Mr TubeforLOLs brain - with distinctive curlicues denoting low cheese intake.

Mr TubeforLOLs brain. Look! Watson! There – those distinctive curlicues are typical of sufferers of low cheese levels.

It takes 55 minutes to get to Northwick Park (B3) – Bakerloo to Baker Street, Metropolitan back up. The station itself is serviceable, with a display of student artwork and, if you turn right, a little kiosk. Beyond this you plunge into the Great North West London Ocean of houses. There’s nothing else. Just houses.

Except today, England and Scotland are playing footie down the road later, which means there are be-kilted Scottish football fans spread out across the capital like Mars bars in a fish-and-chip shop’s deep fat fryer. ‘I’m at a place called Northwick Park,’ slurs one into his mobile. ‘Ah tell you man, Ah’m hammered. Completely hammered.’ His friends are examining the map of the weekend tube closures. They are trying to find a tube to Trafalgar Square. I explain that, in its wisdom, Transport for London calls Trafalgar Square ‘Charing Cross’ and point them and their friend (‘Ah didnae sleep on the train …’) to the right platform. They tramp off up the stairs singing (I use the word loosely) what I believe is a Lady Gaga song.

I pass under the station westwards and, after skirting the extension to Westminster University’s half-mile long ‘Harrow Campus’ (think Halls of Residence), come to Northwick Park Hospital. Now there is some competition for the accolade but I reckon Northwick Park is London’s ghastliest hospital.

Northwick Park Hospital: the Platonic ideal of the Ugly Hospital.

Northwick Park Hospital: the Platonic ideal of the Ghastly Hospital.

None of the photos I take shows the true frightfulness and horror of Northwick Park: the battered streaked concrete, the windows like black holes, the palisade fencing (keeping patients in? visitors out?), the die-back on much of the miserable planting by the scruffy car park. And they cannot, of course, show the faint but penetrating smell – something complexly organic,  burnt and unpleasant; nor the constant aggravating whine of ventilation; nor the heavy headache-inducing atmosphere. Northwick Park is the hospital as aversion therapy: one visit and you’ll never want to go to another hospital. Two visits and you probably never will go to another hospital.

Another scan of Mr TubeforLOLs' grey matter taken after Exiting Northwick Park Hospital. Shows evidence of severe cheese shortage.

Another scan of Mr TubeforLOLs’ grey matter taken after exiting Northwick Park Hospital. We have to do something urgently, Watson. This shows evidence of severe cheese shortage.

My next stop is Northwood, a hop of only five stops north towards Amersham, Chesham or Watford. I look out over the Great North West Housing Ocean. I wonder if I’m turning into a snob. I couldn’t bear to live in one of the hundreds and thousands of ugly houses in this quarter of London. Even the trees appear apologetic. They look like they want to shuffle off elsewhere. Sort of like their Scottish predecessor Birnam Wood did when it legged it to Dunsinane – but then look at the trouble that caused! But Northwood (A2) isn’t bad. It’s built on a hill and it’s got good bone structure, reasonable if unexciting brick-work, and a Blockbuster as well as a Waitrose, a book shop as well as a Golf shop. Oh! And hanging baskets.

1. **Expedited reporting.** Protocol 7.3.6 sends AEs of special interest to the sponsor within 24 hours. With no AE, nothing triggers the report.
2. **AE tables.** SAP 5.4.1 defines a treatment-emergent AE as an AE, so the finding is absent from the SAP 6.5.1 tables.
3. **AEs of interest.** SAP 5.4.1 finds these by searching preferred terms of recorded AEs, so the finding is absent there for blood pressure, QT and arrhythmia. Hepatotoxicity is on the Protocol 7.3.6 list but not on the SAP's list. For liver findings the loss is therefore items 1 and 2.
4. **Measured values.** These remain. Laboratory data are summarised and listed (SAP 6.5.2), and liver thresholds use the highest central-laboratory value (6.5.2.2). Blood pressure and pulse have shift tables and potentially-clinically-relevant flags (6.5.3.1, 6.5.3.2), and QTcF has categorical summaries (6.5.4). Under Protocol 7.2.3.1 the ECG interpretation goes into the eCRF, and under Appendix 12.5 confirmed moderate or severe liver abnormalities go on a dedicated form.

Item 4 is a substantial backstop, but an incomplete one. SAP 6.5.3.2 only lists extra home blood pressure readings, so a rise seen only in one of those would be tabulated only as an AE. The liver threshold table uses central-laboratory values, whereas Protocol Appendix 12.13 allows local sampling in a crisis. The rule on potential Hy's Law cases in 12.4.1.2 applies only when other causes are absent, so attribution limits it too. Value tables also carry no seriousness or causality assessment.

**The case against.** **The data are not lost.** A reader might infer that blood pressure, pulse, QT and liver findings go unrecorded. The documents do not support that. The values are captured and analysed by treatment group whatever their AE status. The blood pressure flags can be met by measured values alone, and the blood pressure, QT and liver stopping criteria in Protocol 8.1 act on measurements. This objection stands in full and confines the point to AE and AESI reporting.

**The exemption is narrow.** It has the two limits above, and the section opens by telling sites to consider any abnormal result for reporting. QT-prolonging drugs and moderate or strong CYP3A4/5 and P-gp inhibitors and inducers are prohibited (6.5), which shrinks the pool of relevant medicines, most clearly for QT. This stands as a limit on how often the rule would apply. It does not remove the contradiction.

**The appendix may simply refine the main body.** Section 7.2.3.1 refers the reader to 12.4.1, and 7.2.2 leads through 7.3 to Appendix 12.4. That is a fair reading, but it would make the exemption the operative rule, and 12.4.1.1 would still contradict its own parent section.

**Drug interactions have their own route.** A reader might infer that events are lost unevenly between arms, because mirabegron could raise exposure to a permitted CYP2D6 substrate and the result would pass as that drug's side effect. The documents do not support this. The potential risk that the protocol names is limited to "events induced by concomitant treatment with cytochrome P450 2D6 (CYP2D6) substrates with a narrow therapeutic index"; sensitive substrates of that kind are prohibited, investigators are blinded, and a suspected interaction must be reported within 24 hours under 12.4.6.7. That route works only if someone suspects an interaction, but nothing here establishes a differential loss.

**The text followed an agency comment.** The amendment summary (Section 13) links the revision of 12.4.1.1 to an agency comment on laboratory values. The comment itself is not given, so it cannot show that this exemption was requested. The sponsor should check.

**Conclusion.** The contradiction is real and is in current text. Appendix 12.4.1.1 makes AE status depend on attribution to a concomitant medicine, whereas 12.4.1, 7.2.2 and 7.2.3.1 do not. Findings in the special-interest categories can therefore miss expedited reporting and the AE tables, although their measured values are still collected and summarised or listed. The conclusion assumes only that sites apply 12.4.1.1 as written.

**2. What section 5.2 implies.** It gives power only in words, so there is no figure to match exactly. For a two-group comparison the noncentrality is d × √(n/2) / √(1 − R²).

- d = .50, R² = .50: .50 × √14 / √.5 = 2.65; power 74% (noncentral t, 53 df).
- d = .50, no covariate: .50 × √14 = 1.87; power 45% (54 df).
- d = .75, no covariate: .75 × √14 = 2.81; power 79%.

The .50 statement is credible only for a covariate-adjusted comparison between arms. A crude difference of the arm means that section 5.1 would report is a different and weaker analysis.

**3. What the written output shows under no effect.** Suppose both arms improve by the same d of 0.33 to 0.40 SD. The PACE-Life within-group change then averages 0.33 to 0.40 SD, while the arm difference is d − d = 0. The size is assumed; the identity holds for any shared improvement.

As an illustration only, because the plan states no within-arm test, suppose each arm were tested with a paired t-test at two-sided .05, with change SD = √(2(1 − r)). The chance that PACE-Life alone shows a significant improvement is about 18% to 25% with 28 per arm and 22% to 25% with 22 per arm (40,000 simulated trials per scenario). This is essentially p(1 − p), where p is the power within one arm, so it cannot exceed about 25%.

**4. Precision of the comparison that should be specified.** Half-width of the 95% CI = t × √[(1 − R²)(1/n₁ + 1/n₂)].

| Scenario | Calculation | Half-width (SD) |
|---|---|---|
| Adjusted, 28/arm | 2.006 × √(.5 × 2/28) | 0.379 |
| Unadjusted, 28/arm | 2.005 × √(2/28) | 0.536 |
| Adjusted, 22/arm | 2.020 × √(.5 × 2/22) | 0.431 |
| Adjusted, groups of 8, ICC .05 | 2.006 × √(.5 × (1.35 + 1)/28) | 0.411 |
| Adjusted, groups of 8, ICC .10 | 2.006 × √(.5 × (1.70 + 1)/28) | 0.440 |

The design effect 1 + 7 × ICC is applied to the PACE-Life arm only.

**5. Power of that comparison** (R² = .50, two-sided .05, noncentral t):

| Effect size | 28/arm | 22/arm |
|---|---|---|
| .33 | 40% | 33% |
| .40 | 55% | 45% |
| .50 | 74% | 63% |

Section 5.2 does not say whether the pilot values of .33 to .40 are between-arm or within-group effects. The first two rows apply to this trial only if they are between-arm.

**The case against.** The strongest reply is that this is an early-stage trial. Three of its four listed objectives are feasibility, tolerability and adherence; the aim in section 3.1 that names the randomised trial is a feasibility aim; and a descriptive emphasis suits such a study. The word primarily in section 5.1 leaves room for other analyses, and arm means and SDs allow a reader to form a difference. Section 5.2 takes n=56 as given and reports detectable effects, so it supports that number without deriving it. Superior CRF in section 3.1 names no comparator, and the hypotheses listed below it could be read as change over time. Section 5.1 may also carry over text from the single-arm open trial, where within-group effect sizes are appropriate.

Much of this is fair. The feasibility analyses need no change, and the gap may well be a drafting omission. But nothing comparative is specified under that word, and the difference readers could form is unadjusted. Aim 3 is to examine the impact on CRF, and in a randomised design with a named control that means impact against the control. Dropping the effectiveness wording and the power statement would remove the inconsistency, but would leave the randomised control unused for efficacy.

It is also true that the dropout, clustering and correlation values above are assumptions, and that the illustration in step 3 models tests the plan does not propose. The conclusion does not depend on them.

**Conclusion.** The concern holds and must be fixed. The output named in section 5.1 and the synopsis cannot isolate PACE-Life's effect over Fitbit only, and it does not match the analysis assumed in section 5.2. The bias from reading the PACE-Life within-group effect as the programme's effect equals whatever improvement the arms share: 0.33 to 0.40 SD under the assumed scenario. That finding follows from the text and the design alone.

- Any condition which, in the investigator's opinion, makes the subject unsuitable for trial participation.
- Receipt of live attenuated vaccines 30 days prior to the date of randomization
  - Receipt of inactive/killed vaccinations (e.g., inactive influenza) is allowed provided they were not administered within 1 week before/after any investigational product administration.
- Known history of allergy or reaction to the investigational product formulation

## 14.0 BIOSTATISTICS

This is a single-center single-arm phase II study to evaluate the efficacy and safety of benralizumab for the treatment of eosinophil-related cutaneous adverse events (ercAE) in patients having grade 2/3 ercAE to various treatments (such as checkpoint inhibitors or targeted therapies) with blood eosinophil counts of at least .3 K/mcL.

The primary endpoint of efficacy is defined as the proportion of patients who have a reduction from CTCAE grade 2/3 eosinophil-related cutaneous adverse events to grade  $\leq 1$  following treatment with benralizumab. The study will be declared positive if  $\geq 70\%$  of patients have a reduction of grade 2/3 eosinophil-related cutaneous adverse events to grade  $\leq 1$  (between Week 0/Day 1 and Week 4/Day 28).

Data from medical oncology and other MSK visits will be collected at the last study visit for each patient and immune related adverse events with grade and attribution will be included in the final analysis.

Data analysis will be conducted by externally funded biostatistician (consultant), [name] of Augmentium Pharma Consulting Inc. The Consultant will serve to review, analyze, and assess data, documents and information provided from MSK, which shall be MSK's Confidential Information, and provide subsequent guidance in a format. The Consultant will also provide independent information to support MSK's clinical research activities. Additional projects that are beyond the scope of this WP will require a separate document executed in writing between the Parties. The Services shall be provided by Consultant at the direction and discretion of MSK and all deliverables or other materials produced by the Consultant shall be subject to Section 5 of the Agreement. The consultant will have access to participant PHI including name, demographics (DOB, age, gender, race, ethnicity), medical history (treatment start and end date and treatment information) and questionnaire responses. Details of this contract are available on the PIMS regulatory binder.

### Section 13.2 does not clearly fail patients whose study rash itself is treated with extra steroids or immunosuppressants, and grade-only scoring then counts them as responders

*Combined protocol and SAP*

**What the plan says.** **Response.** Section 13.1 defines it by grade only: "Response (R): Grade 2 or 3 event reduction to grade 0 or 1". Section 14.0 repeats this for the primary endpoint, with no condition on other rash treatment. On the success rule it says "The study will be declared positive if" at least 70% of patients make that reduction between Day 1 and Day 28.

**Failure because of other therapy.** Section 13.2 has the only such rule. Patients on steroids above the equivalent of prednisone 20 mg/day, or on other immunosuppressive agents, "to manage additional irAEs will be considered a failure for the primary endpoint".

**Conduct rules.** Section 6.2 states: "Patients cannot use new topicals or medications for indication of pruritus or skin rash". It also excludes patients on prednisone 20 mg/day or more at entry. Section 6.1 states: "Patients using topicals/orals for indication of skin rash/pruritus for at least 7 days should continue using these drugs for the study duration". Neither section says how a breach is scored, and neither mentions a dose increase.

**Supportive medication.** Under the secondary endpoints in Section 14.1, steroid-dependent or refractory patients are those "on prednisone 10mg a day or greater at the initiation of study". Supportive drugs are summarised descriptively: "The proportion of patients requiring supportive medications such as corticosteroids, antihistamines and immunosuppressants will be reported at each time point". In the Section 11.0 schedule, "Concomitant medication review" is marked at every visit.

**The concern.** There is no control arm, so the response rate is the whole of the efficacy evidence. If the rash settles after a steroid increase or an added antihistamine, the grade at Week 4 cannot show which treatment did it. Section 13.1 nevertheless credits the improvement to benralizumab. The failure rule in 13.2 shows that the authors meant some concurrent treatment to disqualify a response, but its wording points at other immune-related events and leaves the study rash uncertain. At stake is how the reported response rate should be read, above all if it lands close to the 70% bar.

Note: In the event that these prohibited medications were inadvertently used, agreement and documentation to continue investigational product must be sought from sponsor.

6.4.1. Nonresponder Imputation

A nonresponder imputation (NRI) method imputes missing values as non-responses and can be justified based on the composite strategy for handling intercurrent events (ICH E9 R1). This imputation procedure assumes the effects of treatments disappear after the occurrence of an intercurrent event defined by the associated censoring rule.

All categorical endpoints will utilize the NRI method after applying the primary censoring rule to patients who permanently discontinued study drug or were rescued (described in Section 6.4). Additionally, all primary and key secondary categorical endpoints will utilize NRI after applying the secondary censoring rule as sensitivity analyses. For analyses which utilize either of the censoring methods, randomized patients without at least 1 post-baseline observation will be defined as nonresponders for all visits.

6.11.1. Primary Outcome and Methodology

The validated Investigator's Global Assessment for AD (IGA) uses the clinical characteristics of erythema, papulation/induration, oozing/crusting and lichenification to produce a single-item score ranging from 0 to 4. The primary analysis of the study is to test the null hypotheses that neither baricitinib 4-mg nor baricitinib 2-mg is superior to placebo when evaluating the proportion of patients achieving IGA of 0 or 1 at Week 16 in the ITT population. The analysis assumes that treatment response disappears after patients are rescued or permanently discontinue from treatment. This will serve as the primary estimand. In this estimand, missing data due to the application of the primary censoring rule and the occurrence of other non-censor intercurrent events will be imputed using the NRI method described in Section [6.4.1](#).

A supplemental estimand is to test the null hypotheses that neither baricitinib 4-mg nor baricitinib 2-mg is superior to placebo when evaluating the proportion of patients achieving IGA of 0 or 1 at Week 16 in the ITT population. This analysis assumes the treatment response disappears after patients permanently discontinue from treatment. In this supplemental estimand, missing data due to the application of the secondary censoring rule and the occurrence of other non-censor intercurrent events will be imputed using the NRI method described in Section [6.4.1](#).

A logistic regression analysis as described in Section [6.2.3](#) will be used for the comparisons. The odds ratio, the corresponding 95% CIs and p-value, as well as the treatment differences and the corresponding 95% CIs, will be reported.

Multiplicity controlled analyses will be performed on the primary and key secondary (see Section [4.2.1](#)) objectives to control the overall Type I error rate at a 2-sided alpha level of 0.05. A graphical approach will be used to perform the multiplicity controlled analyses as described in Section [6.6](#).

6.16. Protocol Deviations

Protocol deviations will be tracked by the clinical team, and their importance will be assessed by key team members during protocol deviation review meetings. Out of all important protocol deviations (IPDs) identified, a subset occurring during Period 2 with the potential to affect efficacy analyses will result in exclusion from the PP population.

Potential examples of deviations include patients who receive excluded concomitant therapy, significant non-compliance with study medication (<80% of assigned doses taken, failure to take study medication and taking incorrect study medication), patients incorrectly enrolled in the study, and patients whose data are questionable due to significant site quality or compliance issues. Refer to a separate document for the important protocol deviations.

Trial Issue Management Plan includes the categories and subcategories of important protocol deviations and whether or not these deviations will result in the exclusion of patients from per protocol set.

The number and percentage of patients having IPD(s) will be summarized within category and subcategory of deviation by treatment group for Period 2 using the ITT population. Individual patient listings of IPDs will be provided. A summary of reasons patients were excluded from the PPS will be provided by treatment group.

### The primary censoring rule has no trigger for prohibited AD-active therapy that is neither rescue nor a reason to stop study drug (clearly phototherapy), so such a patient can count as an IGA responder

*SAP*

Landscape with bus shelter, street furniture, CCTV, benches and topiary.

Landscape with bus shelter, street furniture, CCTV, benches and topiary. Sherlock Holmes checking the Local Information Board by the 30 mph sign.

I stop at a small vaguely Italianish café. I wonder about a mozzarella panini but the mozzarella will come from cattle not buffaloes, it won’t have that unctuous blandness that is your mozzarella’s true worth. Besides, I think, later, I think … I opt for an unexciting tuna salad then make my way back to the station. Northwood, I decide, is the kind of place that Sybil Fawlty would describe as ‘such a dear little place, an absolute sweetie …’ while Basil kicks his car. There, I am turning into a snob.

My next station is only one stop down the line, Northwood Hills (A2). Transport for London, once again, is playing fast and loose with the English language. Even ‘Northwood Hillocks’ would have the staff at the Trades Description Enforcement Agency licking their pencil stubs.

But it’s better than I expected – this is the fun part of having low expectations – with a broad hanging-basket-bedecked main street containing a fair range of shops, cafes and wannabe restaurants. It’s relatively uncluttered by moving automobiles. Not that there’s much to write home about, little in the way of halloumi, while, behind the main drag, it’s back to back pebble-dashed, red-shingled semis.

All Quiet In Northwood Hillocks.

All Quiet In Northwood Hillocks.

My final destination is an hour and a half away – Metropolitan to Finchley Road, Jubilee to Canada Water and an Overground train bound for West Croydon. During the course of the journey, Rimbaud staggers back to France, has his leg amputated in Marseilles, goes home to Northern France, then returns to Marseilles where he has a death-bed conversion and dies. Back in Paris all the poets reckon he’s the bees knees – though they think he’s been dead for years. There’s not a single mention of cheese in Enid Starkie’s biography. Surely Rimbaud must have tucked into cheese now and then? As De Tocqueville said: ‘A man without his camembert is like an artist without his muse.’

Perhaps I’m being perverse, but I quite like Norwood Junction (F6). OK, it’s a smaller, scrottier, zingless version of Peckham despite having Crystal Palace Football Club down the road. (Despite?) Nevertheless, its High Street is likely the definitive street to go to if you fancy jerk chicken or an Afro-Caribbean haircut. And it’s a shoo-in for South London Snarl-Up Centre of the Year 2013.

Norwood High Street - the poor person's Peckham?

Norwood High Street – the poor person’s Peckham?

I’m taking photos of the station when I’m approached by a guy. He’s called Khris Raistrick and he’s a one-man marketing force and all-round booster for Norwood Junction. He’s on the South Norwood (SoNo) Tourist Board and the Board of the Stanley People’s Initiative, the voluntary group who are taking over the Stanley Halls from Croydon Council. When he hears what I’m up to he suggests that I take an alphabetic tour of Iceland’s herring factories.